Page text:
One need only look to San Francisco and Los Angeles - two major California cities that are governed by non-judgmental, liberal progressive 'compassionistas' - to see how the whole survival crime theory is working out.  They preach the mantra of decriminalizing homelessness and decriminalizing poverty and end up decriminalizing crime.

In fact, elements of survival crime theory have even been enacted into state law via Prop 47, another 'success' story (where's that sarcasm emoji?).

So when Chief Abell throws out a term like 'broken windows', we pay close attention.

The tape of the October 15 City Council meeting can be viewed here with a discussion of Agenda Item #4 (the awarding of the contract to Harbor Interfaith and the disbanding of the Homelessness Task Force) beginning at the 23-minute mark.

At the end of the day, we believe our Chief, along with our city's homeless liaison George Gabriel (and, now, Harbor Interfaith Services as well) are trying to strike a balance between enforcement and outreach (during open session, George referred to it as the "carrot and stick" approach).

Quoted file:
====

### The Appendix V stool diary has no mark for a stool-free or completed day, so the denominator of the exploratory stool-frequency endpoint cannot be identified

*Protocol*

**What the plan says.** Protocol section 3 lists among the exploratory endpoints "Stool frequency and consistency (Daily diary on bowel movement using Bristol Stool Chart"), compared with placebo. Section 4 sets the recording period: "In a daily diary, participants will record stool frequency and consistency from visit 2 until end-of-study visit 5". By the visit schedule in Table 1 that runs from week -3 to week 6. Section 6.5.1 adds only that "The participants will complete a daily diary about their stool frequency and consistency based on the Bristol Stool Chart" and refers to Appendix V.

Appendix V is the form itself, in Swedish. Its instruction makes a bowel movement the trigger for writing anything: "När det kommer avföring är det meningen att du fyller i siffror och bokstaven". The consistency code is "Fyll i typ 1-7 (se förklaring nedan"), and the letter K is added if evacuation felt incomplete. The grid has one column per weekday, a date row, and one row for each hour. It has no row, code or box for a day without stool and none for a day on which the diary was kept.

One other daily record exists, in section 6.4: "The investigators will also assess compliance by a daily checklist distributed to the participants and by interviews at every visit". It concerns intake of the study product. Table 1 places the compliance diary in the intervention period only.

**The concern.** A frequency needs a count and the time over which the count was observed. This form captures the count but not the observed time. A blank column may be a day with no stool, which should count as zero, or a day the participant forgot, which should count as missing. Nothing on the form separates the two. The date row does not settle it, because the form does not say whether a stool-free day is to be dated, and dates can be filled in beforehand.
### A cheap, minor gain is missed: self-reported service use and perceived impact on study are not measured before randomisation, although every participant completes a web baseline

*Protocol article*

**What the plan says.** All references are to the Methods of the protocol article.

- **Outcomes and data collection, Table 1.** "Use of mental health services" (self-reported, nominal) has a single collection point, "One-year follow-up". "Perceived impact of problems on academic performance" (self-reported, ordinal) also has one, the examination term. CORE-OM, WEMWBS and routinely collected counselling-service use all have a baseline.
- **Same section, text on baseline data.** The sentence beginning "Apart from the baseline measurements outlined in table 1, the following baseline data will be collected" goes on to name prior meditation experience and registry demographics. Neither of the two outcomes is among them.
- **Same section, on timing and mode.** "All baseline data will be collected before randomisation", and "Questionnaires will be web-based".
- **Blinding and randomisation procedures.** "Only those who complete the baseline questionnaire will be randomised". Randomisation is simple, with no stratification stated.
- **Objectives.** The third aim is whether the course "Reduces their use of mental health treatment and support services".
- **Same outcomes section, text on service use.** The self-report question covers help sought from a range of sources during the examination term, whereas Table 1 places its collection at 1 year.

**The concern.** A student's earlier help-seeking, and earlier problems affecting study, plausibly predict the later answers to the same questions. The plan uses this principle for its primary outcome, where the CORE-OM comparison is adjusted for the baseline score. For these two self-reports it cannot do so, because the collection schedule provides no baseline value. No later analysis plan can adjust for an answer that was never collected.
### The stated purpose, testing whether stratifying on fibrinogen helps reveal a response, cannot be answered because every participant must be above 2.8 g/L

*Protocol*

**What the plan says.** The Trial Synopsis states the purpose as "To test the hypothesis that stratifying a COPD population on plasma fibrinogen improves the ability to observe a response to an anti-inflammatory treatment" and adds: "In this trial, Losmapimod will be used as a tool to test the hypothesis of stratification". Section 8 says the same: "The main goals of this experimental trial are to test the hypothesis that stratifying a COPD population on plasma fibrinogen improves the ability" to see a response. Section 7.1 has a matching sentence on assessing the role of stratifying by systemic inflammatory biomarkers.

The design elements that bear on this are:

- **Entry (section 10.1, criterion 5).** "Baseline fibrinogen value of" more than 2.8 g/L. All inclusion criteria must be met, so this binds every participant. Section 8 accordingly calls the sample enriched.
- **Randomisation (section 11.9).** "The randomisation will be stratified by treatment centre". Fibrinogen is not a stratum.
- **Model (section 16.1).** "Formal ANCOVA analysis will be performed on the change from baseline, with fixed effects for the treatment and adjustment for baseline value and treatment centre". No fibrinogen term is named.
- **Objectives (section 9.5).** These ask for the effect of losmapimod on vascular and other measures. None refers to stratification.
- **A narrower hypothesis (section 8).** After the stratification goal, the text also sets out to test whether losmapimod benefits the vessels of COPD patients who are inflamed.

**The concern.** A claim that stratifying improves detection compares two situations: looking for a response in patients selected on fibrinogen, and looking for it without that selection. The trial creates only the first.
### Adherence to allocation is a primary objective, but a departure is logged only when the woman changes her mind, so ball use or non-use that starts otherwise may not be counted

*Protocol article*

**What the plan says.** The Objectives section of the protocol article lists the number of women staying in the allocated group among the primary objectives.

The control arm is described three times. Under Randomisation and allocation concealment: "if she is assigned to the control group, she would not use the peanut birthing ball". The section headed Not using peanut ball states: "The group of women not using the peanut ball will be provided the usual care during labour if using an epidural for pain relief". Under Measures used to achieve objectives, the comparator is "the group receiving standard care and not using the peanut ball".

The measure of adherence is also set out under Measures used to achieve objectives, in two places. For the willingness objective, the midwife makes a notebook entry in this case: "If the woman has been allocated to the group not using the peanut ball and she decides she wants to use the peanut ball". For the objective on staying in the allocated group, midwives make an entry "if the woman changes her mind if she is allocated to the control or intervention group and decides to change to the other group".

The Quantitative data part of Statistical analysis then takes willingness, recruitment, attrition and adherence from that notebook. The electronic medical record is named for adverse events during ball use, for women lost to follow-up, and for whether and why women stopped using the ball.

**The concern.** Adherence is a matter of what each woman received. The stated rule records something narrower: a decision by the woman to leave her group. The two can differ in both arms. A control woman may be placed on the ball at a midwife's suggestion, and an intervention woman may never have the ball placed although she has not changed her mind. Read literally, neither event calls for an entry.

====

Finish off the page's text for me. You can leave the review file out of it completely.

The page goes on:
And, at present, that approach seems to be working in our tiny, seaside hamlet.

Meanwhile, we wanted to share another expertly-realized photograph of one of our local homeless. 

The gent in the lead photo above is Dave and his pensive countenance set against an amazing late afternoon cloud formation was captured by an accomplished local photographer we've featured here in the past.   While this photo was taken some months ago, I think I share the sentiment with the photographer that should Dave still be around, he might be someone that could benefit from Harbor Interfaith's outreach and case management.

While our homeless documentarian prefers to remain in the background, some of her work can be seen on Instagram at @xmauigirl.







This entry was posted under Manhattan Beach, and Smell The Coffee.